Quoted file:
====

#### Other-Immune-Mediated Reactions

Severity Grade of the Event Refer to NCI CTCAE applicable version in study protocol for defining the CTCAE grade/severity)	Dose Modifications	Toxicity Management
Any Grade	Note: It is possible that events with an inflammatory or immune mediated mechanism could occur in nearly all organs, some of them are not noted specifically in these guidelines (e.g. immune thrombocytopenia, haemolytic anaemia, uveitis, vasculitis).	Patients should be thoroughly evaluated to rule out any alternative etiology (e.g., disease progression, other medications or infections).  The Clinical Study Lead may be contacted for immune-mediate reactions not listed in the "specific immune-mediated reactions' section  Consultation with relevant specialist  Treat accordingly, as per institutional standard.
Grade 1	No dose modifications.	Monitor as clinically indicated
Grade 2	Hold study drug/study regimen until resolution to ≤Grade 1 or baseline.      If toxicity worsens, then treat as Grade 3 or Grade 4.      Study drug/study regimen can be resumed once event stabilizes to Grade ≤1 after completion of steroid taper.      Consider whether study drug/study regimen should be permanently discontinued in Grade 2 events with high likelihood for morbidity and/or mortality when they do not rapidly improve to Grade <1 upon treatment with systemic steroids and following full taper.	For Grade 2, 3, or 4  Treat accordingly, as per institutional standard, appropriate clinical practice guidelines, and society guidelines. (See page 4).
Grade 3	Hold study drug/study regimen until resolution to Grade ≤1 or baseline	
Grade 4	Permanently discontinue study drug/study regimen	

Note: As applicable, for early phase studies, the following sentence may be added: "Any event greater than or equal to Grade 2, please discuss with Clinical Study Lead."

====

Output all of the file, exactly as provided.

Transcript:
#### Other-Immune-Mediated Reactions

Severity Grade of the Event Refer to NCI CTCAE applicable version in study protocol for defining the CTCAE grade/severity)	Dose Modifications	Toxicity Management
Any Grade	Note: It is possible that events with an inflammatory or immune mediated mechanism could occur in nearly all organs, some of them are not noted specifically in these guidelines (e.g. immune thrombocytopenia, haemolytic anaemia, uveitis, vasculitis).	Patients should be thoroughly evaluated to rule out any alternative etiology (e.g., disease progression, other medications or infections).  The Clinical Study Lead may be contacted for immune-mediate reactions not listed in the "specific immune-mediated reactions' section  Consultation with relevant specialist  Treat accordingly, as per institutional standard.
Grade 1	No dose modifications.	Monitor as clinically indicated
Grade 2	Hold study drug/study regimen until resolution to ≤Grade 1 or baseline.      If toxicity worsens, then treat as Grade 3 or Grade 4.      Study drug/study regimen can be resumed once event stabilizes to Grade ≤1 after completion of steroid taper.      Consider whether study drug/study regimen should be permanently discontinued in Grade 2 events with high likelihood for morbidity and/or mortality when they do not rapidly improve to Grade <1 upon treatment with systemic steroids and following full taper.	For Grade 2, 3, or 4  Treat accordingly, as per institutional standard, appropriate clinical practice guidelines, and society guidelines. (See page 4).
Grade 3	Hold study drug/study regimen until resolution to Grade ≤1 or baseline	
Grade 4	Permanently discontinue study drug/study regimen	

Note: As applicable, for early phase studies, the following sentence may be added: "Any event greater than or equal to Grade 2, please discuss with Clinical Study Lead."